It is interesting that Wikipedia founder Jimmy Wales is developing a new search engine. It is the combination of a) improved search engines and b) the success of Wikipedia that has put financial pressure on Encyclopedia Britannica over recent years. Many institutions and individuals are questioning the need to pay to subscribe to Encyclopaedia Britannica when the content is free on the internet. Google even has free direct links to Encyclopaedia Britannica’s main database !!

  2. One of our very first entries was concerning Wikipedia. It is a very brief overview of the site. If you would like to read it, you can find it at:

  3. Up to 9 months ago we financially contributed funds to Wikipedia but no more, for we thought that it was a good idea and where its thinking was in unison with our own at that time – using knowledge for the good of humankind. When we as novices tried to place our Swiss charity within Wikipedia we were absolutely savaged by the editors. They in fact blocked our right of reply, which is documented by themselves.
    Thereafter we even sent our registration documents via email to the then executive director of Wikimedia, the holding organization, to prove that our international group was registered as a Swiss charity. He did nothing at all. A few months later he resigned with another top Wikimedia executive, ‘Jimbo’s second in command. The greatest problem with Wikipedia that we now find is that they are highly selective in who should place information and where therefore they will never really have a web-based encyclopaedia that is unbiased and totally factual. It is ultimately at the whims of the few enlightened ones who control what should be a great reference. Unfortunately we now see that it is not.

    For anyone interested further on how Wikipedia editors work, the full account including all emails will be part of our next web newsletter ‘Scientific Discovery’. It will be on-line by the end of July 2007. Overall, it is time we feel that Wikipedia looked internally at itself and that they concluded that they have major problems with the way they treat new entrants. This analysis should especially be directed towards the attitude of their editors, who remove the right of reply and delete super-quick for reasons not based on evidence but only hearsay. By the way also, the Wikipedian Editor Zoe who first blocked us and the initial instigator of all the basic trouble, fell out with ‘Jimbo’ and where she as well left a few months later. Apparently she had made a vendetta against a certain professor according to ‘Jimbo’s’ opinion. Thereafter she took her bat and ball home and has never been seen since. I believe she also threatened the embattled professor at the time – the web link is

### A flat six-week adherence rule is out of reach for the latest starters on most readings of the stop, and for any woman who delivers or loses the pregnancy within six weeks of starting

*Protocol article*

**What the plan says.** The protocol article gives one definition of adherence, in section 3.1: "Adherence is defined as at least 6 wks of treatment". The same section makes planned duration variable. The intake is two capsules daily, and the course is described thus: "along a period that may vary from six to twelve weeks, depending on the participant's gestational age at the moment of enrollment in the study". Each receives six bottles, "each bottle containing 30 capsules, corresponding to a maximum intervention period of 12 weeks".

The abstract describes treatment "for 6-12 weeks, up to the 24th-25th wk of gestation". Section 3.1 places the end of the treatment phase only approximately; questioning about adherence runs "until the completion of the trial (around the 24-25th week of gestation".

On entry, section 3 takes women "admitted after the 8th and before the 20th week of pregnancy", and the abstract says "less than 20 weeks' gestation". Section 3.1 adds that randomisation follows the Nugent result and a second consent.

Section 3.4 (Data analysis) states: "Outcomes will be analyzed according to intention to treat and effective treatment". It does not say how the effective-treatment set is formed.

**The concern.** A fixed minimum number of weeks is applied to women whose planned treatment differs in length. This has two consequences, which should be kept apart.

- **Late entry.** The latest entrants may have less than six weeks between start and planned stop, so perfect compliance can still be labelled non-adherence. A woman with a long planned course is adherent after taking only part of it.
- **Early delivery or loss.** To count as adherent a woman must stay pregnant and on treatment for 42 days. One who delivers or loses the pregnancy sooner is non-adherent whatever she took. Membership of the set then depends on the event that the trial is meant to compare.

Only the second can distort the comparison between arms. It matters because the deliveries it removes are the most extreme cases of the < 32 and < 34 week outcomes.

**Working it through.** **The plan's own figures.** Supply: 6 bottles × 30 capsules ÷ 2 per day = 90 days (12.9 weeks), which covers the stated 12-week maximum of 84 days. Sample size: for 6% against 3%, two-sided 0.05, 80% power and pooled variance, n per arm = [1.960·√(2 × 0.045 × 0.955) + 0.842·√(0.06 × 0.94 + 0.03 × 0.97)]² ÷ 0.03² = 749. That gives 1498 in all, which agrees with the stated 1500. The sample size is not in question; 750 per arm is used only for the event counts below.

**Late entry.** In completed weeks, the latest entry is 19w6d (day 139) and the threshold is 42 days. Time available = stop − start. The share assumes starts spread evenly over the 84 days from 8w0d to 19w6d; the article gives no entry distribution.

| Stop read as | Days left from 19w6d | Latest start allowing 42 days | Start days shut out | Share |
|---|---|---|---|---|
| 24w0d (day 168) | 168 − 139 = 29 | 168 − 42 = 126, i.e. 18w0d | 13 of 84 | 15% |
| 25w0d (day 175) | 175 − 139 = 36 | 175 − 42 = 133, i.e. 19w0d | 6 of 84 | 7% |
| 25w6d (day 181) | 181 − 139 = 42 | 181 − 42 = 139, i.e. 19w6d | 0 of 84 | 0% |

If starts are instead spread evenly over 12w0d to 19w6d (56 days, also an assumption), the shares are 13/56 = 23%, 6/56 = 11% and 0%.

Dr. David Hill
    Chief Executive
    World Innovation Foundation Charity (reg. no. CH- – 11th July 2005)
    Bern, Switzerland

  4. Further to David’s point above, I’ve been made aware of various other problems at Wikipedia.

    In my original blog post, I said that “students should not trust wikipedia, but should instead double-check references and sources – in fact, follow standard academic and journalistic practice.”

    To clarify, the reason I mentioned “students” was that I was writing a piece about the education secretary…

    … the importance of double-checking references and sources applies to everyone serious about learning!